As new species evolve to fit ever changing ecological niches, older species fade away. But the rate of extinction is far from constant.

At least a handful of times in the last 500 million years, 50 to more than 90 percent of all species on Earth have disappeared in a geological blink of the eye.

Though these mass extinctions are deadly events, they open up the planet for new life-forms to emerge.

Dinosaurs appeared after one of the biggest mass extinction events on Earth, the Permian-Triassic extinction about 250 million years ago.

The most studied mass extinction, between the Cretaceous and Paleogene periods about 65 million years ago, killed off the dinosaurs and made room for mammals to rapidly diversify and evolve.




Scientists have narrowed down several of the most likely causes of mass extinction. Flood basalt events (volcano eruptions), asteroid collisions, and sea level falls are the most likely causes of mass extinctions, though several other known events may also contribute.

These include global warming, global cooling, methane eruptions and anoxic events–when the earth’s oceans lose their oxygen.

Both volcano eruptions and asteroid collisions would eject tons of debris into the atmosphere, darkening the skies for at least months on end.

Starved of sunlight, plants and plant-eating creatures would quickly die.

Space rocks and volcanoes could also unleash toxic and heat-trapping gases that—once the dust settled—enable runaway global warming.

An extraterrestrial impact is most closely linked to the Cretaceous-Paleogene extinction event, one of the five largest in the history of the world, and the most recent.

A huge crater off Mexico’s Yucatán Peninsula is dated to about 65 million years ago, coinciding with the extinction.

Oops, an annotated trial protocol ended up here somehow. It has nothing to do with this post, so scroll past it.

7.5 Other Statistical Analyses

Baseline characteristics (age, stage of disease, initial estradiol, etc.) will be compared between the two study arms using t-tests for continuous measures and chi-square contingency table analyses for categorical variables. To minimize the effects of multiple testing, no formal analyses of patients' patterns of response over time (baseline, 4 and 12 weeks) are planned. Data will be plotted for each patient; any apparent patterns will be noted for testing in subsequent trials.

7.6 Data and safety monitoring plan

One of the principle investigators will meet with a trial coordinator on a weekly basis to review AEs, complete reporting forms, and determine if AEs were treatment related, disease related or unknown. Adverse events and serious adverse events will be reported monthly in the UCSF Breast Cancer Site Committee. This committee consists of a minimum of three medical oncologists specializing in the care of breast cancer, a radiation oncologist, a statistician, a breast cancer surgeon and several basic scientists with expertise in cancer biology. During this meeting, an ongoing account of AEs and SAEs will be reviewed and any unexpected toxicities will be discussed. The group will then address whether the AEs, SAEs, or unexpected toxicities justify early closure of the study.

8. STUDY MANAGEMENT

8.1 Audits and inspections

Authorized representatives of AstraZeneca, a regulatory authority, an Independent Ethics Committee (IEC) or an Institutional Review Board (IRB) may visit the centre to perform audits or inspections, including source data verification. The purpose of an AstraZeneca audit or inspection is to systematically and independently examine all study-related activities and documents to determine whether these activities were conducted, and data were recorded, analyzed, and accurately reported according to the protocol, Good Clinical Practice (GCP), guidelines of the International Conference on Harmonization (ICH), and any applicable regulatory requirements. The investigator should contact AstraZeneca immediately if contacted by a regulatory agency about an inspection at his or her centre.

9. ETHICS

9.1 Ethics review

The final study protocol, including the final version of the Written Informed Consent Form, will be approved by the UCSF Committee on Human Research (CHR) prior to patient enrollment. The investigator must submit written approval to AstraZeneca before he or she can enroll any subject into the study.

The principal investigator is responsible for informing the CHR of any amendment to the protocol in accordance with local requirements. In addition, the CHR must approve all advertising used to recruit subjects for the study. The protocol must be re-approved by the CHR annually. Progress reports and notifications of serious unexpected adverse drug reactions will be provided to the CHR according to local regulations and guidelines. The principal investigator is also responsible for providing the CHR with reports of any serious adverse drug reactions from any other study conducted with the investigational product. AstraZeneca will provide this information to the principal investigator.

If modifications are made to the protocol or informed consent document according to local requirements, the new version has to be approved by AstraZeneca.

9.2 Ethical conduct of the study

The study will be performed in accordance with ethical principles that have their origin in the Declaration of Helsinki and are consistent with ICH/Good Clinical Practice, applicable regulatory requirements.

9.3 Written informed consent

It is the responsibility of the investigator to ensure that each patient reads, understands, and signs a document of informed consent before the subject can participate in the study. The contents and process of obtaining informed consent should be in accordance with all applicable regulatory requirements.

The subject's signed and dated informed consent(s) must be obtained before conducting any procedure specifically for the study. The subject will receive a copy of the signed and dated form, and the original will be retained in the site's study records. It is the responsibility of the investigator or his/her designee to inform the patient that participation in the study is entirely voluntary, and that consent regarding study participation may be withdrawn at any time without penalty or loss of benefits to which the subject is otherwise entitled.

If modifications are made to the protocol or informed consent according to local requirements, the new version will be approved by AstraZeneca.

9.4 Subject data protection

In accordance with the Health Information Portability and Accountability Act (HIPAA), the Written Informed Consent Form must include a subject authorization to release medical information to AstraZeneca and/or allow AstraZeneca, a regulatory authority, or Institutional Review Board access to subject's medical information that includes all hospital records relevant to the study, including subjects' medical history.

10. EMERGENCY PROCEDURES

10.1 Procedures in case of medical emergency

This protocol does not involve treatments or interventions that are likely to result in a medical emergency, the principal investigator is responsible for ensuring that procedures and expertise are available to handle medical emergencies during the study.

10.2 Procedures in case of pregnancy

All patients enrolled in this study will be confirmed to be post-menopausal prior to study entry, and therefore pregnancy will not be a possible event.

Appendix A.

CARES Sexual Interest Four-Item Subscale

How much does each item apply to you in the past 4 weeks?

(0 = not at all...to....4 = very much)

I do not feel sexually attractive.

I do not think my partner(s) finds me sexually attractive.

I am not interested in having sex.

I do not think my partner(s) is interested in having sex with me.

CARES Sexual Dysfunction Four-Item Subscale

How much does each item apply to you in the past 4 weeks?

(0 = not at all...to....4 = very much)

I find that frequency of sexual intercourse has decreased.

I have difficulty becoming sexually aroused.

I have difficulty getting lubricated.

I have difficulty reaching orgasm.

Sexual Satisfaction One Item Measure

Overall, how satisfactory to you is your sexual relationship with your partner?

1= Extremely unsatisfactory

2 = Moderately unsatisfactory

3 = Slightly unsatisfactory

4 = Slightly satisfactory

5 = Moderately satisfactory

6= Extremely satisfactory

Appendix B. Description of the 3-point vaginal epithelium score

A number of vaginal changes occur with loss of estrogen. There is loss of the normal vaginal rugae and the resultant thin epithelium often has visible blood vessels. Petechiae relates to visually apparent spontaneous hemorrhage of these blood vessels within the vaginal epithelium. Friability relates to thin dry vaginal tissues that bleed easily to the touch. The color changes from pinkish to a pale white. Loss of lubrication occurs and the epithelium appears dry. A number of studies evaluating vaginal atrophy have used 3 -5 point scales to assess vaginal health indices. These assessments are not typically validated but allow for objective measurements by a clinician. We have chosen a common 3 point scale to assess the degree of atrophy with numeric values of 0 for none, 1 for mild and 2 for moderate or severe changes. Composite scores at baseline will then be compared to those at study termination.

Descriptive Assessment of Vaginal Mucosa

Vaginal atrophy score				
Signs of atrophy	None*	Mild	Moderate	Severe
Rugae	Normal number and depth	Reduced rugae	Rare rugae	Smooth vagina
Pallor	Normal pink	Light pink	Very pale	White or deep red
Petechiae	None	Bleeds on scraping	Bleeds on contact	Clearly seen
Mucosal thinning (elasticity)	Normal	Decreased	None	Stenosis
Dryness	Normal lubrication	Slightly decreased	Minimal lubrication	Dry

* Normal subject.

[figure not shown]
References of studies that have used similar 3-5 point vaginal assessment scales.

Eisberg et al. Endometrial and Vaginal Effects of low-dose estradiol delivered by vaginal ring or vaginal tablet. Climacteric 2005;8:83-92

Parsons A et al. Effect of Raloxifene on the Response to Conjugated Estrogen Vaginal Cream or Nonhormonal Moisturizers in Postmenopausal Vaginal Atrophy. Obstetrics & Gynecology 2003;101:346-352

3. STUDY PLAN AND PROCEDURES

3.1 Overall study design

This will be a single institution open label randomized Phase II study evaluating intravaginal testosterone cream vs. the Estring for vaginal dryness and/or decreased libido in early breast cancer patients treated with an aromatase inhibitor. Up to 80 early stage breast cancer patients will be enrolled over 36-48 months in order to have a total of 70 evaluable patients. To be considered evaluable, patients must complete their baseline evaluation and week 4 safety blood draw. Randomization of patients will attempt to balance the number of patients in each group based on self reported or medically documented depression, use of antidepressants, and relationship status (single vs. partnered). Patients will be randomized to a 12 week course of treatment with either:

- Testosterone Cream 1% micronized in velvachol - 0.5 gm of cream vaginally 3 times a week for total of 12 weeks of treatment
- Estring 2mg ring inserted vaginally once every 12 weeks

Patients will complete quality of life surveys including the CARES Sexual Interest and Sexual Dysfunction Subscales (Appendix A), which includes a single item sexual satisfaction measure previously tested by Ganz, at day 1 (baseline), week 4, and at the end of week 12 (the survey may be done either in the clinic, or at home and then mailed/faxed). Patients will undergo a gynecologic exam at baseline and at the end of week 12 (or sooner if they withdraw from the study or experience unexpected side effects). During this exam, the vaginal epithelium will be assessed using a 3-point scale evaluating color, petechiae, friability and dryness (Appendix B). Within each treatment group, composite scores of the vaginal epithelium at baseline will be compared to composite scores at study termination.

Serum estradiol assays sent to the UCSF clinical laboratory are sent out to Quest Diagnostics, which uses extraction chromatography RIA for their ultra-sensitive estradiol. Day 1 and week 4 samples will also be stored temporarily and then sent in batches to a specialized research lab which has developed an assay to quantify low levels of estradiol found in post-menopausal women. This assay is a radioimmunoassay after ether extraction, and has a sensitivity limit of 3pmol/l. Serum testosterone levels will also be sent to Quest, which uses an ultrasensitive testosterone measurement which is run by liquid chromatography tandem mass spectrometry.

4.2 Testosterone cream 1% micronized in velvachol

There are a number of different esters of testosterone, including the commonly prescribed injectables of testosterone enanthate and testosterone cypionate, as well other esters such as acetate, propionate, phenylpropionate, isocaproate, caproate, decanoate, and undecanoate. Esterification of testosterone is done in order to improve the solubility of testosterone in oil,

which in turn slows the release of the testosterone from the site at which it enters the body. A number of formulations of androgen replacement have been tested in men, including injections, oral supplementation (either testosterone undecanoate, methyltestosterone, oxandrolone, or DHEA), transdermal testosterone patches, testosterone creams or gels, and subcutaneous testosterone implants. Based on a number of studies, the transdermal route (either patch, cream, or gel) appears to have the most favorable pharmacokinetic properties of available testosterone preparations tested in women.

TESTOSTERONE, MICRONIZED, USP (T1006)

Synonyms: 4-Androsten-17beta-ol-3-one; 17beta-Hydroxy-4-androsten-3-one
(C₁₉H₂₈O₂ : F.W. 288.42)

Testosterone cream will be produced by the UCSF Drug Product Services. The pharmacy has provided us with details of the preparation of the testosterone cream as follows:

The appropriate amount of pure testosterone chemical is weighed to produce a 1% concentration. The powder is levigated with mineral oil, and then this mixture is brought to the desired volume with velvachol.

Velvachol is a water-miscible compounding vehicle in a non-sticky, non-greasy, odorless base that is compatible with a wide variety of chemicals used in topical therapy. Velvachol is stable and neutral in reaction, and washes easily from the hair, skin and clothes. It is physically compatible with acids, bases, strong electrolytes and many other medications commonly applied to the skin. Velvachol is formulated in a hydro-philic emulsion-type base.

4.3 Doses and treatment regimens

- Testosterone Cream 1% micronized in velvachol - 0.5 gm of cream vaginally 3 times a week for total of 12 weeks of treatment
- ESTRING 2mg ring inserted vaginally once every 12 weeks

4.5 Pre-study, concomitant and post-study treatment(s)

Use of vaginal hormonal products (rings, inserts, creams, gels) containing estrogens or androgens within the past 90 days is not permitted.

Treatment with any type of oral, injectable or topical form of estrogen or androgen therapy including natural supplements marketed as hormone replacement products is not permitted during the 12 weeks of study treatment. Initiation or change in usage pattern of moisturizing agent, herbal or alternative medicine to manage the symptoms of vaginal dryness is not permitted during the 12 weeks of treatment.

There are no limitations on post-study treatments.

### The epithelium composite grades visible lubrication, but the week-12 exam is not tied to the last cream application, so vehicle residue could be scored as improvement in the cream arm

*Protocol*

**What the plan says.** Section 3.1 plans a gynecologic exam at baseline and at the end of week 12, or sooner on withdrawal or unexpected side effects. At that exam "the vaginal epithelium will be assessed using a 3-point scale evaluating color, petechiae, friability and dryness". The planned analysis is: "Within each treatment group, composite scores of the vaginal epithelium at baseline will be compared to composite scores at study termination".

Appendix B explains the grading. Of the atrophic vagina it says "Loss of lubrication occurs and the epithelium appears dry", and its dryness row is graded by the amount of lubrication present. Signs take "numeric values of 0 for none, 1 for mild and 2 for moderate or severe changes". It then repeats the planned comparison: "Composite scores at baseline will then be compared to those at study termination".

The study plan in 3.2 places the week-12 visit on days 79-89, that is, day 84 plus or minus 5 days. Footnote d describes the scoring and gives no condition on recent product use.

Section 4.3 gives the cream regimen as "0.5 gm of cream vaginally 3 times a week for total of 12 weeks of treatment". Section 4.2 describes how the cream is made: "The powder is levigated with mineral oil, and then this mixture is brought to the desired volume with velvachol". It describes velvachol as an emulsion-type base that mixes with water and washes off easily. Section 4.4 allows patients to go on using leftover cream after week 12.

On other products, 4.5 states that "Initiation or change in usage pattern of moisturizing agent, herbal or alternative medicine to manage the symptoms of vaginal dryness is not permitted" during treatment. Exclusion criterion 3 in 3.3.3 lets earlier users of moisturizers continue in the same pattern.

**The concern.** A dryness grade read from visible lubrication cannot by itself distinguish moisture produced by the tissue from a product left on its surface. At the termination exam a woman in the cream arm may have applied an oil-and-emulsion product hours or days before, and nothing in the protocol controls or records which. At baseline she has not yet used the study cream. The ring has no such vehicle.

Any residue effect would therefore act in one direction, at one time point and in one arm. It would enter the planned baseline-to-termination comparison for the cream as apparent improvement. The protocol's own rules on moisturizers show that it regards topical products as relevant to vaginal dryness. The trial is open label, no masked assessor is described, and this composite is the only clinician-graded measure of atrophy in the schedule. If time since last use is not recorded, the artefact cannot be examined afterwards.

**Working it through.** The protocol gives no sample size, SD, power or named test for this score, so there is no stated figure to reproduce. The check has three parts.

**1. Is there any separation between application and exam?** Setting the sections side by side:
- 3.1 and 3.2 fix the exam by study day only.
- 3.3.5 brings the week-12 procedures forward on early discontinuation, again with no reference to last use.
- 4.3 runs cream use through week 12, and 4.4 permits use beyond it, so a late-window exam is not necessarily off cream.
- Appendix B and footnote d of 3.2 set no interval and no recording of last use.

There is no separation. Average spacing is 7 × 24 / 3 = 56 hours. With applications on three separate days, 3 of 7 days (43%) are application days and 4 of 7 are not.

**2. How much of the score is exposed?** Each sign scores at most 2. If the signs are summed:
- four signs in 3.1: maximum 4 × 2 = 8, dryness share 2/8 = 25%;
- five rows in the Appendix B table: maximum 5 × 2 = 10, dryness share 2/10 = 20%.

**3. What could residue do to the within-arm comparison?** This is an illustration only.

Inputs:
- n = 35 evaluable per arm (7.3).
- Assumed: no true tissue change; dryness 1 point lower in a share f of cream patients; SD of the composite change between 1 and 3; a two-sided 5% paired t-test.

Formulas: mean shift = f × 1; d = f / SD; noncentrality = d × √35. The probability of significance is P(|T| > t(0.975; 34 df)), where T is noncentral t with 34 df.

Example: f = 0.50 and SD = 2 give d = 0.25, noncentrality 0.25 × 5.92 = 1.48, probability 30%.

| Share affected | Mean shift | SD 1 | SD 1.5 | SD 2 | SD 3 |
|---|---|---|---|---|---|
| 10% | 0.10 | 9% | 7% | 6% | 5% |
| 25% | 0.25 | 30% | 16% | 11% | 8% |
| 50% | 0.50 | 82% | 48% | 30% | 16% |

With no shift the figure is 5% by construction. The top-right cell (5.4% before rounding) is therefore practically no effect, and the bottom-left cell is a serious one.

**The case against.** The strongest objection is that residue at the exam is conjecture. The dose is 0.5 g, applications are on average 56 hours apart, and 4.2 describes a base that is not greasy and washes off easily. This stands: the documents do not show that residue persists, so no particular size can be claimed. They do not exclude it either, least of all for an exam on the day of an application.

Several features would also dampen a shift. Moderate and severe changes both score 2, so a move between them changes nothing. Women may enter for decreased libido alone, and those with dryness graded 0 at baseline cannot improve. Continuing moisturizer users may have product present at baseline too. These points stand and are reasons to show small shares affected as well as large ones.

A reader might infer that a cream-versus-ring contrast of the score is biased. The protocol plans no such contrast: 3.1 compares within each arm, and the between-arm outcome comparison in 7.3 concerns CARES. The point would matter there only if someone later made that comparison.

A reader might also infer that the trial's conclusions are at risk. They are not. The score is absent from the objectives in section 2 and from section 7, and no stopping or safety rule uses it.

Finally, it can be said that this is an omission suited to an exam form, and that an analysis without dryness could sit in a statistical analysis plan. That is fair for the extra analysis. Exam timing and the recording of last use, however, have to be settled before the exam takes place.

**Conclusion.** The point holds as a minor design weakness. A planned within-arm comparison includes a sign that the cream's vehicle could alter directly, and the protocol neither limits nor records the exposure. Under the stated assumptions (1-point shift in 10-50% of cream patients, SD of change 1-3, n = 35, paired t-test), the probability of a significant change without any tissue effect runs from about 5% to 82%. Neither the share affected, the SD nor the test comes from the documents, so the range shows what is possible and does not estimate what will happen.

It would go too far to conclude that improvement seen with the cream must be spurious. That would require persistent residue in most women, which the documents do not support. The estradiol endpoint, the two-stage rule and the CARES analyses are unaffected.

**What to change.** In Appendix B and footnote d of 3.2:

Global warming fueled by volcanic eruptions at the Deccan Flats in India may also have aggravated the event. Dinosaurs, as well as about half of all species on the planet, went extinct.

Massive floods of lava erupting from the central Atlantic magmatic province about 200 million years ago may explain the Triassic-Jurassic extinction.

About 20 percent of all marine families went extinct, as well as most mammal-like creatures, many large amphibians, and all non-dinosaur archosaurs.

An asteroid impact is another possible cause of the extinction, though a telltale crater has yet to be found.

The Permian-Triassic extinction event was the deadliest: More than 90 percent of all species perished. Many scientists believe an asteroid or comet triggered the massive die-off, but, again, no crater has been found.

Another strong contender is flood volcanism from the Siberian Traps, a large igneous province in Russia. Impact-triggered volcanism is yet another possibility.

Starting about 360 million years ago, a drawn-out event eliminated about 70 percent of all marine species from Earth over a span of perhaps 20 million years.

Pulses, each lasting 100,000 to 300,000 years, are noted within the larger late Devonian extinction.

Insects, plants, and the first proto-amphibians were on land by then, though the extinctions dealt landlubbers a severe setback.

Today, many scientists think the evidence indicates a sixth mass extinction is under way. The blame for this one, perhaps the fastest in Earth’s history, falls firmly on the shoulders of humans.

By the year 2100, human activities such as pollution, land clearing, and overfishing may drive more than half of the world’s marine and land species to extinction.

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Will an asteroid hit Earth? Frequent Asteroid Questions (FAQ)

Should I be worried about asteroids hitting Earth?

No, and yes. You shouldn’t lose sleep over it because damaging asteroids do not hit very often.

But you should care about it: they have hit and dangerous asteroids will hit again, unless we prevent that from happening—which we can if we put in the work to find, track, characterize asteroids, develop methods to deflect dangerous asteroids, and internationally coordinate and educate.

What is an asteroid, exactly?

An asteroid is a small, rocky or metallic object orbiting the Sun. They are now usually defined as being larger than 1 meter in diameter with objects smaller than that being called meteoroids.

The largest asteroid is Ceres at 965 km (600 mi) diameter. Most asteroids, including Ceres, are located in the asteroid belt between Mars and Jupiter, but some asteroids come near to or cross Earth’s orbit.

How do asteroids form? Where do asteroids come from?

Asteroids are typically material left over from the period of planetary formation 4.5 billion years ago, the stuff left over that didn’t form into planets in the inner solar system.  Often they are fragments of collisions between asteroids in the past.




How many near-Earth asteroids are there?